In other cool news, Learjet has their in-development model 85 mockup on display there too, with it's revised flight deck.

It will be interesting to hear what visitors to the NBAA show have to say regarding attendance and displays- please drop a line or make a post to update us!

Sunday, October 11, 2009

Shooting Fish in a Barrel

It was interesting to read the Eclipse Aerospace Customer Communique" last week (I guess they figure the previous owners gave the term "press releases" a bad name).

Over the past months, there has been much speculation on when (or if) production of new aircraft will resume. The new owners are cautious about that, saying it is months to years away. I don't have any idea, other than regrettably endorsing their cautious note, as it appears the market will be slow for months to come.

So, a quesion might arise, did the new owners get a good deal when they purchased the assets?

Well, that depends, on what they paid, and what they got.

The figure of $40M is used as lot, but the not so fine print is $20M in cash, plus $20M in notes.

The notes are "promises", so the real skin is $20M. (Earlier buzz had it that Al Mann put up $10M, M&M put up $5M, and somehow another $5M showed up in an unmarked bag- or something like that).

So, what came with the deal?
How about 400K square feet of floorspace?
350,000 sq ft at the main airport, and another 41,000 sq ft at a nearby satellite airport. (At $10M, that's 25 $/sq ft).

And, then there's the airplanes on the assembly line, some nearly finished, some less nearly- maybe 25-30 total. Maybe enough parts on hand to finish some of them? Or a good prelude to low-rate spares/completion delivery from suppliers. (At $10M, and say 25 planes in semi-completion, that's $400K each)

Plus another 28 or so Dayjet airplanes- earlier configurations in some cases, but still, flying assets. (At $10M, that's $357K per airplane).

And how about the flight test airplanes? I don't know if these were refurbished and delivered, or used for customer training, or demonstrators- I think there were around half a dozen of them. (Let's say five flight test airplanes- for $10M that comes out to $2M each- early models yes, but also configured for testing, a blg plus for future development exercises.

Speaking of flying airplanes, and future development exercises- how about the EA400 (aka "Conjet"). How many people did it take, and how long? Beats me. But figuring the engineering, wind tunnel, and construction time; plus avionics, engines, structure, etc, I'd say 50 people x 2 years x $100K/man-year = $10M for the design, construction, and preliminary testing. (At Least- probably double that cost in real life).

How about a captive market for service, since most of parts are not PMA'd, and will have to go through the TC holder? The best-case upgrade (already equipped with new boots and AvioNG) is 150-ish $K, probably on the long side of double that for older configurations- say they can clear $50K per mod, with 200 airplanes (260 less Dayjet, test fleet, reluctant participants), that's $10M. (Or more, with other maintenance).

Any one of these seems to be a good case for buying the assets, especially if a mutually beneficial deal was pre-arranged with Mr. Mann, for later action.

And, I've left out the TC for the EA-500. In 2002, Eclipse said it "will need a total of 'somewhere north of $300 million' to certify the Eclipse 500 and establish production...". So, figure real world, and 2010 numbers, will combine to double that to $600M, and a third of it goes to design, test and certification; that's $200M. Buying this for $10M is an outrageous bargain, IMHO. (How realistic of "stab" is that? Seems like Cirrus was looking at an additional $120M past the flying prototype stage for the Vision certification program).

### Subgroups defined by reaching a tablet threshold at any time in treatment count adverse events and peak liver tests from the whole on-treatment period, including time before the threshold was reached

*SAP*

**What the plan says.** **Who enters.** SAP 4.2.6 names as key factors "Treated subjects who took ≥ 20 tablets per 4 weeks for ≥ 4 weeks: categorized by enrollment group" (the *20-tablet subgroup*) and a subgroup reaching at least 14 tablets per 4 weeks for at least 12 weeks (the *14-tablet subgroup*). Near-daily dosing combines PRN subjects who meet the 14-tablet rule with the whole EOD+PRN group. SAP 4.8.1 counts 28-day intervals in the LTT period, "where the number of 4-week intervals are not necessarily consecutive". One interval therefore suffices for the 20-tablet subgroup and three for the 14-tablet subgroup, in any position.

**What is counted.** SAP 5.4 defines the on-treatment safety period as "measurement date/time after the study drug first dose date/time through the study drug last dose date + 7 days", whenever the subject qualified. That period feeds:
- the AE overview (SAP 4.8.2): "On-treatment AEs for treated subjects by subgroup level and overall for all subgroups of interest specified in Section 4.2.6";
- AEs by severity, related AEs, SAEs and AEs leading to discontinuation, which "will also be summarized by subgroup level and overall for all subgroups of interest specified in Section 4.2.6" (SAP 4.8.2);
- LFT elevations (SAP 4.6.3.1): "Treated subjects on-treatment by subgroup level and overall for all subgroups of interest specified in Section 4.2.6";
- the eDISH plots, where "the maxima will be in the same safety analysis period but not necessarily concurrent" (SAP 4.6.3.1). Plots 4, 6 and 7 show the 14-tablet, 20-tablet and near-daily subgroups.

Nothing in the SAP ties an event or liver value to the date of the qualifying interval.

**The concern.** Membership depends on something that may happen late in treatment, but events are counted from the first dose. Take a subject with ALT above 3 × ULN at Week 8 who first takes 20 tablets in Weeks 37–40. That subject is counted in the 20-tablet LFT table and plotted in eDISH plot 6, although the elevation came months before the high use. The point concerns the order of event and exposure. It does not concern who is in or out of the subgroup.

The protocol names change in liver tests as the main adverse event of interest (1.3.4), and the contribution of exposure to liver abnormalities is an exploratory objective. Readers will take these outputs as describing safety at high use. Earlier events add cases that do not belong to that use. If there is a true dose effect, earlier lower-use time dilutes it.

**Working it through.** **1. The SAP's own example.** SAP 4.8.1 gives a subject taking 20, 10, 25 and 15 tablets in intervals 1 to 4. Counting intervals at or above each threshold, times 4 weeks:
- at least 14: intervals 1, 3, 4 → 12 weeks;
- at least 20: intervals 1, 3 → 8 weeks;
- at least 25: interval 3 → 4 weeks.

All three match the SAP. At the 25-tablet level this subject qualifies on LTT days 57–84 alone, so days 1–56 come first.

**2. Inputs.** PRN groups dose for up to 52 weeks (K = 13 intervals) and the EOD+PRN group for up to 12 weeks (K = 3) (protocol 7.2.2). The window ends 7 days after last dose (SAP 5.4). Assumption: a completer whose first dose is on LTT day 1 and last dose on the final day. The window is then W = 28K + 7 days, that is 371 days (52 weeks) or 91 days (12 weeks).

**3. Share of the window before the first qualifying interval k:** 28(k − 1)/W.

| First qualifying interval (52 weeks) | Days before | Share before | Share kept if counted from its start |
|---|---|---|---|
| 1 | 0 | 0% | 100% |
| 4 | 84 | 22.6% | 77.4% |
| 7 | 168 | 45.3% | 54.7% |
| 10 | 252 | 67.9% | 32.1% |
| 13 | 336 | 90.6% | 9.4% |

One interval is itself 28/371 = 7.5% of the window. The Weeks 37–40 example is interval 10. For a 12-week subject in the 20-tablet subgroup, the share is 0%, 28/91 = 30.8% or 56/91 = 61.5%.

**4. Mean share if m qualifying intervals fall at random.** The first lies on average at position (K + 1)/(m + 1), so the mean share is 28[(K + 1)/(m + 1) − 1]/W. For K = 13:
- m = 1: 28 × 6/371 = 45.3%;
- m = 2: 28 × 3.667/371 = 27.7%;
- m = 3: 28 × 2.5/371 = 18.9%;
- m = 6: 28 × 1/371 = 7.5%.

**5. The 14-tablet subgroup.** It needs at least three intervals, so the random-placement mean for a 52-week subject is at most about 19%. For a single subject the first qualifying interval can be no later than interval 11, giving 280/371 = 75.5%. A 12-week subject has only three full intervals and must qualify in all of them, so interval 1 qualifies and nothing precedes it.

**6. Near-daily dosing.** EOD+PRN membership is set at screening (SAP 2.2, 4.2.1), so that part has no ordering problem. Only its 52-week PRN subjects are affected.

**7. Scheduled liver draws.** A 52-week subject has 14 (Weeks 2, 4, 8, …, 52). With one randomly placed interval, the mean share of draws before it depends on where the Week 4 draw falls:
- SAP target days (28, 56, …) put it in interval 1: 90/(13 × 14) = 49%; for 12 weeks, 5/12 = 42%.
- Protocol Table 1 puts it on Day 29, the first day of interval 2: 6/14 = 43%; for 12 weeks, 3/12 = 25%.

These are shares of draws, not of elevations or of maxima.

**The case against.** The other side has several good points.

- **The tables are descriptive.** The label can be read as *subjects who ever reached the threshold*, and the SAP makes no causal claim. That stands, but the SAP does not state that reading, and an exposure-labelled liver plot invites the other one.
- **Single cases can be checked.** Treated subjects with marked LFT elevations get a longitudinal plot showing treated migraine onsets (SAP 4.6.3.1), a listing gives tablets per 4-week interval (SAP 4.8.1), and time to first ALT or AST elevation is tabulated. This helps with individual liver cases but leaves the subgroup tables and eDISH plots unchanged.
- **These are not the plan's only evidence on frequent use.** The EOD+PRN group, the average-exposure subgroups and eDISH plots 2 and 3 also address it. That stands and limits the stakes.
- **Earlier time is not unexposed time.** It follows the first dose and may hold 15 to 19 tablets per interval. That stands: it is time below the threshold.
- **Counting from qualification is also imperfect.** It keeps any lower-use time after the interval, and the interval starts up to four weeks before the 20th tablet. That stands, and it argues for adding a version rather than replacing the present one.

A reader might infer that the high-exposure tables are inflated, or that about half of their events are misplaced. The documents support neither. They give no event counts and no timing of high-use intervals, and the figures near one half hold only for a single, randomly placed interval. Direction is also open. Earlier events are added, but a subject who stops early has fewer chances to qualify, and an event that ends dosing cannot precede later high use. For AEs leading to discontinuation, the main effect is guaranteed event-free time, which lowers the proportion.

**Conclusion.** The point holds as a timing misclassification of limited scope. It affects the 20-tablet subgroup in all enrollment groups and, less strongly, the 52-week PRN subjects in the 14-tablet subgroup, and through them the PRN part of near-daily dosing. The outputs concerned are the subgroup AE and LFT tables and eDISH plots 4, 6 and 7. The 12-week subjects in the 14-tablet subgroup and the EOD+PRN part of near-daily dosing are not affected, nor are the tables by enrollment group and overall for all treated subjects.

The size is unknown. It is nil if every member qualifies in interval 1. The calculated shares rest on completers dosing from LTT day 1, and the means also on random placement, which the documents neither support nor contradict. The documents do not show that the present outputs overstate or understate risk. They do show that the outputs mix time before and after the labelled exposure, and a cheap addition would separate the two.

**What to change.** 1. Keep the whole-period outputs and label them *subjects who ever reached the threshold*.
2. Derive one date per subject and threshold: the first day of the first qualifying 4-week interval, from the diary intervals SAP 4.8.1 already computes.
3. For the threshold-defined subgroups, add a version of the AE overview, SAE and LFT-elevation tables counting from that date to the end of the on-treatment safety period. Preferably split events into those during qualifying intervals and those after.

Now throw in office furniture, computers, copiers.

And, FSW technology; semi-adaptable to other uses, if the layup molds are changed, such as subassmbly work for Detroit, or other airframer OEM's.

I have to admit, I think the Eclipse Aerospace owners got a heck of a bargain.

So what's the key to success? Cash flow. And what generates cash flow? Service work. Which is exactly what I expect them to concentrate on.

Restart manufacturing? I think that is a ways off- if it ever happens. Personally, I think it will. But I'm not sure when (12-30 months, I'd guess).

Or by whom. Or where.

My bet would be a different owner, but still in Albuquerque. We no doubt remember talk of the Russians or Chinese having an interest. I'm still betting on it staying in NM, regardless of where the owner is from. I think the current owners are capable, but they are probably adverse to the hefty investment -and high risk- involved with restarting production. (I suspect Al Mann is in it this time for the sort term, until the economy recovers enough for him to cash out of the airplane manufacturing game. Just a couple of years ago, Cessna paid $26M for Columbia- I like that airplane, but think the Eclipse "package" -factory floorspace, tooling, TC, aircraft and equipment inventory- is enormously more valuable).

I think there is a very good arguement to be made for buying Eclipse assets (in fact, I just recited it above). Once the GA/Bizjet market recovers, I should think a number of OEM's and investment companies would be interested in all or part of their physical assets and/or "Intellectual Property". (For example, I expected Alan Klapmeier to have an interest in acquiring the EA-400 program, after he left Cirrus, and they kept the jet program). The background of the current ownership seems more atuned to merchandising, than manufacturing. And the old adage "How do you make a small fortune in aviation? Start out with a large fortune", would seem to substantiate their priorities.

The good news, for those longing for a restart of the production line: I think the airplane really is very good, especially with the new AvioNG 1.5 configuration. Good enough, that I can't imagine it not going back into production. But that will probably take hundreads of millions of dollars- a long way from the investiment the current owners ponied up. In the mean time, I expect Eclipse Aerospace to have good cash flow with service (it sounds like they are treating the aircraft owners right)- and will probably experience an even better ROI if they can sell the company once the market is strong enough to justify a restart of production.